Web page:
At their joint House-Senate GOP retreat in Hershey, Pa., Thursday, Speaker Boehner – son of a bartender and a backslapper who loves golf – was Mr. Casual, dressed in jeans and a navy zip-neck sweater. Leader McConnell – not a golfer, not gregarious, not a big talker – was more formal, sporting an argyle sweater, blue blazer, and tan slacks.
The two couldn’t be more different in tastes and manner. While they are friendly and respect each other, they’re hardly best buds. That doesn’t seem to matter, however, because “they’ve got a great working relationship,” says Rep. Jeff Denham (R) of California.
It’s an opinion shared in- and outside Congress. With this couple, it's all business – and their business now is daunting. Leading the first GOP-controlled Congress since 2006, they face unique challenges in their respective chambers.
No promise that Republicans can govern will ever be fulfilled, and gridlock will not unlock, if these two can’t get their two sides of the Capitol to work with each other, let alone work with the White House.
“As far as I’m concerned, the most important relationship in Washington in the next two years will be the one between Speaker Boehner and Senator McConnell,” says Jim Manley, former spokesman for the now-demoted Democratic majority leader Harry Reid. “Nothing will get done unless they can get their caucuses on the same page.”
The difficulty of that was evident at the Republicans’ two-day retreat in America’s candy capital this week. House Republicans had just passed a bill to fund the Department of Homeland Security. Attached amendments block funding for President Obama’s executive action on immigration and effectively end his program to defer deportation of certain children of unauthorized immigrants, known as “DREAMers.”
The bill with its amendments has no chance of passing even the GOP-controlled Senate, because of the threat of a Democrat filibuster, which would take 60 votes to overcome (Republicans have a majority of 54 seats).
At the retreat – the first joint GOP off-site in a decade – neither of the leaders publicly offered specifics on how to resolve the issue. McConnell simply told reporters that the Senate will try to pass the House measure, and “if we’re unable to do that, we’ll see what happens.” Boehner said each chamber will “work its will,” then “try to resolve the difference.”
McConnell, from Kentucky, and Boehner, from Ohio, meet weekly, alternating the sessions in their offices, and they talk more often than that on the phone. Their staffs, too, stay in close touch, with McConnell’s deputy chief of staff, Don Stewart, joking to the National Journal that he has worn a groove in the 30-foot, back-hall walkway that connects the two offices.
The men also share important commonalities: a similar geographic orientation, close ties to the business community, a strong conservatism that has been maligned by the ultras as not conservative enough, a desire to return Congress to “regular order” (more democratic, but also messier), and a philosophy of “no surprises.”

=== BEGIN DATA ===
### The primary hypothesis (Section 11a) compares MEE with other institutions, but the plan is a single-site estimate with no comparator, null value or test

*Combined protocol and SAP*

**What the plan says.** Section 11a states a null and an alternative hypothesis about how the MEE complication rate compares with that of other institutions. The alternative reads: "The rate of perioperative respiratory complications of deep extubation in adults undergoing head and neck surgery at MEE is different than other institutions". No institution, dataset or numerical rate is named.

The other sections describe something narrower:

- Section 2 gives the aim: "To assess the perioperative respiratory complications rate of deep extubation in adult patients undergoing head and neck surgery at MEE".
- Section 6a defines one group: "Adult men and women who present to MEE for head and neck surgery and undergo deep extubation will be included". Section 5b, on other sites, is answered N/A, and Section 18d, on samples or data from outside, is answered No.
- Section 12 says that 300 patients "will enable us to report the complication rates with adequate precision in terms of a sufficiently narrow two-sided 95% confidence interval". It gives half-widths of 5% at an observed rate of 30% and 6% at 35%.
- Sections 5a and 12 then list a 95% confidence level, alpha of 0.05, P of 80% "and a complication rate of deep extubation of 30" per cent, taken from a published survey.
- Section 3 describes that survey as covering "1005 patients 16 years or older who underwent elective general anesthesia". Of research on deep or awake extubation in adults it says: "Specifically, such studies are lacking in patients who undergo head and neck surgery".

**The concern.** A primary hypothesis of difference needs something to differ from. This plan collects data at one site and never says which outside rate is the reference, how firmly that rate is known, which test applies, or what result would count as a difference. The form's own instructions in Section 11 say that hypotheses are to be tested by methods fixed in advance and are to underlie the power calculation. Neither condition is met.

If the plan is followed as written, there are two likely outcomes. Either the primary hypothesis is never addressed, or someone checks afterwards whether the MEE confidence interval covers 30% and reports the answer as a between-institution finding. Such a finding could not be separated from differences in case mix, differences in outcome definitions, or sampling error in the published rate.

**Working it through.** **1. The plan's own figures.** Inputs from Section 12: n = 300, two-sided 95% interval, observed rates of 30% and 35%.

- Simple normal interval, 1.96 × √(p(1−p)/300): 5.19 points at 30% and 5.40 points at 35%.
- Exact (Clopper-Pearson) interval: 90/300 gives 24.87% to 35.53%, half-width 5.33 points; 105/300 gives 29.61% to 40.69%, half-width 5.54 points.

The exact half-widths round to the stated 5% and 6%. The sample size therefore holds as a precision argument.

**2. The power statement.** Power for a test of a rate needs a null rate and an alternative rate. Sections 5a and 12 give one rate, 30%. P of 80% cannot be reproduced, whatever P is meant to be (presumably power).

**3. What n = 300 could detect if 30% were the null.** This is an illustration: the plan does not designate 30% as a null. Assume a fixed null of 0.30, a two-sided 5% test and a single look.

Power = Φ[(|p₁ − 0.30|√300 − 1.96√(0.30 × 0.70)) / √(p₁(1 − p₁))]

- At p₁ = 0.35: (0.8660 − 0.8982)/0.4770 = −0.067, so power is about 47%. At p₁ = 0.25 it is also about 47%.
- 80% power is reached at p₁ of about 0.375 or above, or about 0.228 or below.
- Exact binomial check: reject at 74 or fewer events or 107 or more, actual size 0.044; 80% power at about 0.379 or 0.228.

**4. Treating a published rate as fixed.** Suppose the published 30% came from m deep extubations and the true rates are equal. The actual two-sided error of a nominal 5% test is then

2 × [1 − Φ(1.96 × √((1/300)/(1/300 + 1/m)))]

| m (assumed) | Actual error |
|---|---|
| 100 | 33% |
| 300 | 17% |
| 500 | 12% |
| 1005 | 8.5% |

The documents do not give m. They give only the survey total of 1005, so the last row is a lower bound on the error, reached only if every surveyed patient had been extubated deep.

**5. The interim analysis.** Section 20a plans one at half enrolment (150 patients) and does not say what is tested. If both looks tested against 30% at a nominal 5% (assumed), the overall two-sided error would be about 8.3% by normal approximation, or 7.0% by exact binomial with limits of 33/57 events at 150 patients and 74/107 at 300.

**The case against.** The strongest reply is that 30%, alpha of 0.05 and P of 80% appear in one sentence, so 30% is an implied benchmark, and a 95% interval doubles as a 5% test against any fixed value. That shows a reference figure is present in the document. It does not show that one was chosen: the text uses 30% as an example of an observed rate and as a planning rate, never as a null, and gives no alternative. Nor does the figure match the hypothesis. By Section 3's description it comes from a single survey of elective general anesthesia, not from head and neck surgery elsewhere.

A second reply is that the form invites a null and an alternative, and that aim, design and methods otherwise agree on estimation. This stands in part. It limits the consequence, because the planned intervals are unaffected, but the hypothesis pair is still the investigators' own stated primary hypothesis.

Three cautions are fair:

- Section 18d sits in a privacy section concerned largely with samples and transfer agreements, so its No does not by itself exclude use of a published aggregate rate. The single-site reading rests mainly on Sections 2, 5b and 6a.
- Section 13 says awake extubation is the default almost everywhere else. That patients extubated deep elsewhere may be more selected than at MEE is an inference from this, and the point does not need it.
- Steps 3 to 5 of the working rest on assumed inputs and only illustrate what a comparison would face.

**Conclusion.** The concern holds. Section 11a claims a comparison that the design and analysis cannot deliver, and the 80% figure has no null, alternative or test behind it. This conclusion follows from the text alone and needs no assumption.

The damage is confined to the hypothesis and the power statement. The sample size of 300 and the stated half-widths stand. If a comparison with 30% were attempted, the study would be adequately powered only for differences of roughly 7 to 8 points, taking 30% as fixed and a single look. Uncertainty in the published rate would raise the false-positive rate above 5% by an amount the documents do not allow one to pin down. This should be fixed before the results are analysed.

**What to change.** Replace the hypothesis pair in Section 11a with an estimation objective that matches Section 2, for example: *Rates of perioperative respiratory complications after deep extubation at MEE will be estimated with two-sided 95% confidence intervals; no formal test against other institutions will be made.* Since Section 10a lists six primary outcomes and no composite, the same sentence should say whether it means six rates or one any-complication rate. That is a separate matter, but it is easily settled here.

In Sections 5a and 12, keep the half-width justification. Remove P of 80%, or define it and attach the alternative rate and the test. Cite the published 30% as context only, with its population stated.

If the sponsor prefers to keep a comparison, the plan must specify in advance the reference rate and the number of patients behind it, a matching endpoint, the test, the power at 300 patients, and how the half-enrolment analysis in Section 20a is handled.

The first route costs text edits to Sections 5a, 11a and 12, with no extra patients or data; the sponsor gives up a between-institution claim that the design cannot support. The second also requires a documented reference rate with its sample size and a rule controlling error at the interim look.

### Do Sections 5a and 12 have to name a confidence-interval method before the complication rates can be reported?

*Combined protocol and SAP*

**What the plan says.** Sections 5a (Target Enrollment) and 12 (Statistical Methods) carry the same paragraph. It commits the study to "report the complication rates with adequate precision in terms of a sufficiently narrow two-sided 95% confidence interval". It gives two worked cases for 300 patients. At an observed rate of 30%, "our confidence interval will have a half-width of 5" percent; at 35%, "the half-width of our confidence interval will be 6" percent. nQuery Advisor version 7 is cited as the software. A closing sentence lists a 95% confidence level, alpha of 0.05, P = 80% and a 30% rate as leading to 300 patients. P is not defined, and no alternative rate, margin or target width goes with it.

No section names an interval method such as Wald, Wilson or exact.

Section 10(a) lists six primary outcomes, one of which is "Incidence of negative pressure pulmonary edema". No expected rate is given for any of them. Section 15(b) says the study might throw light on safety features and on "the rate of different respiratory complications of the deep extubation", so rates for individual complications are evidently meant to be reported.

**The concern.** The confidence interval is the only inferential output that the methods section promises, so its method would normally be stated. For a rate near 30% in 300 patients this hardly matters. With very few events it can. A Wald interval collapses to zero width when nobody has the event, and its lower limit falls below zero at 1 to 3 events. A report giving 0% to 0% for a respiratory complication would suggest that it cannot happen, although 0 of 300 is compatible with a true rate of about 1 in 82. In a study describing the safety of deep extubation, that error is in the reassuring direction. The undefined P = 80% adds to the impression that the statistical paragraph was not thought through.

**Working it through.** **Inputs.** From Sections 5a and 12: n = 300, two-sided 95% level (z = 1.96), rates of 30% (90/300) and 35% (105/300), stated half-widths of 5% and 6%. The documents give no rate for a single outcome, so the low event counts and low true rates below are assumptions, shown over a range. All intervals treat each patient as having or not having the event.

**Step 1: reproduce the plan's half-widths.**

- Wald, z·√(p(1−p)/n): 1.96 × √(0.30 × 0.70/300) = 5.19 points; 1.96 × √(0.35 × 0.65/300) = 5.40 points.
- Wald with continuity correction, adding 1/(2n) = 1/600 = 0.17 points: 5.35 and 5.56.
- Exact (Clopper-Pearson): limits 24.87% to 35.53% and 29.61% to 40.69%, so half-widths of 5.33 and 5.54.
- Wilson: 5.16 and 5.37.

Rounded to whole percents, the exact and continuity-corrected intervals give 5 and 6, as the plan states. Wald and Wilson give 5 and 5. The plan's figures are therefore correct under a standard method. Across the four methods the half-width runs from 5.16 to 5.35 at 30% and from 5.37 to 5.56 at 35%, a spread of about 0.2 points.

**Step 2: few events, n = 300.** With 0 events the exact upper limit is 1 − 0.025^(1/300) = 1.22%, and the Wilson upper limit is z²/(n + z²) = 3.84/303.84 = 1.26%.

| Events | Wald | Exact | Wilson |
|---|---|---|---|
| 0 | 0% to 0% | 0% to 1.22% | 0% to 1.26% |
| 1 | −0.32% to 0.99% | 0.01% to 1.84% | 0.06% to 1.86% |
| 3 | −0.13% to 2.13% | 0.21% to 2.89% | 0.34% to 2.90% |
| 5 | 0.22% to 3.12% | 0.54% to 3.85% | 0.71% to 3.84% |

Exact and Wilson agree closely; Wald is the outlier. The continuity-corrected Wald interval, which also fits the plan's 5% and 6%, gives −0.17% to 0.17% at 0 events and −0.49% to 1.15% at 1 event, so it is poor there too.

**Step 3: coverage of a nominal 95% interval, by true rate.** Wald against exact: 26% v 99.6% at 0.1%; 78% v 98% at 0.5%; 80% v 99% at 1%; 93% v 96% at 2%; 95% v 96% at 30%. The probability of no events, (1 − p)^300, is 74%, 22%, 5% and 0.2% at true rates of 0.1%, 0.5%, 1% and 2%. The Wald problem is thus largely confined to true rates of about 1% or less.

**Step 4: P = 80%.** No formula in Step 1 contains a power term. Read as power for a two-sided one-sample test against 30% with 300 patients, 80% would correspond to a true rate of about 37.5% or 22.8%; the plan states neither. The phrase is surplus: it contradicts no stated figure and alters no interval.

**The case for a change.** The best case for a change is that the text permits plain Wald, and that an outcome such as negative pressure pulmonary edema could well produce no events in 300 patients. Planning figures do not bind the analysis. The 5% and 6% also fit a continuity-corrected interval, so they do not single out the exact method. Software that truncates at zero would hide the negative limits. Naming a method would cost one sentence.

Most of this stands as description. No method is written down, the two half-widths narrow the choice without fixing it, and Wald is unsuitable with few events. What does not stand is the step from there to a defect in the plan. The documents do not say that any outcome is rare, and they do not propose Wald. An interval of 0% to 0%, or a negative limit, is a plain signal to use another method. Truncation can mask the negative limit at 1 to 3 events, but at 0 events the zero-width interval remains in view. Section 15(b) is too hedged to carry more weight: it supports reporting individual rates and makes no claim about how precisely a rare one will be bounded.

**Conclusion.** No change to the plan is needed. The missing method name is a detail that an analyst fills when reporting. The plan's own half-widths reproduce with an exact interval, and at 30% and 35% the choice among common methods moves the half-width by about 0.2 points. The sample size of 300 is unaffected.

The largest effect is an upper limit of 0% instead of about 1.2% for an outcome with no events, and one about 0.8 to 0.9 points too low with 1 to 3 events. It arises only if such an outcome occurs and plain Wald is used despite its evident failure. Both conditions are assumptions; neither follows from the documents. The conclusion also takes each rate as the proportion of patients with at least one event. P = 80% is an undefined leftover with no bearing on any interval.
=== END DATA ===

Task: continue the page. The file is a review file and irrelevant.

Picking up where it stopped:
Indeed, Boehner ran the Homeland Security plan by McConnell before announcing it, though, as Mr. Stewart told the National Journal, the two “don’t tell each other how to run” their chambers.
“For the leaders, there’s got to be a no-surprises rule. It’s better to have complete transparency as to what the challenges are,” says John Feehery, former spokesman to Boehner’s GOP predecessor as speaker, Dennis Hastert.
Mr. Feehery recalls Mr. Hastert being blindsided by a Senate deal in 2003 with Republican Olympia Snowe of Maine for a lower tax cut than President Bush had proposed. That was early in the tenure of then-GOP majority leader Bill Frist. The communication lapse was born of inexperience, but it was also typical dealmaking in the Senate, where just one member can stop up the works.
The nature of the Senate – its slower-moving deliberativeness and its 60-vote threshold for overcoming a filibuster – are limitations on the majority leader that House members often forget about. Things can move speedily in the House, where the party in power sets the rules and the speaker can pass legislation with a simple majority.
Mr. Manley, the former Reid spokesman, recalls the early Obama years, when Democrats held both chambers. The speaker, Nancy Pelosi, would update then-majority leader Reid about the three, four, or five appropriations bills she expected to move through the House that week.
“Then she’d go, ‘What about you, Harry?’ and Senator Reid would kind of put his head down on the table and say, ‘Hopefully we’ll get the motion-to-proceed on the defense authorization bill.”
Boehner has his own challenges, principally a large and inflexible right wing that has caused him trouble since the tea party wave of 2010. Also, House members will expect much more from the GOP-controlled Senate than they got when Democrats were in power, but “they don’t understand the power of 60 votes,” Manley says.
When leaders can get their chambers moving together, however, results can happen. Feehery remembers the effort by Hastert and then-GOP majority leader Trent Lott to coordinate on key areas of economic and national security. It was just after the House impeached President Clinton, when the Republican brand was “really, really terrible,” as Feehery put it.
“We passed a lot of good stuff,” including increased defense spending and some modest budget cuts, he says. The effort gave Republicans an opportunity to work with Mr. Clinton, whose approval rating improved. It also helped pave the way for Mr. Bush.
“By getting stuff done, we actually helped the Republican brand improve. We didn’t do any crazy stuff, either,” says Feehery.
It’s a model not lost on either Boehner or McConnell.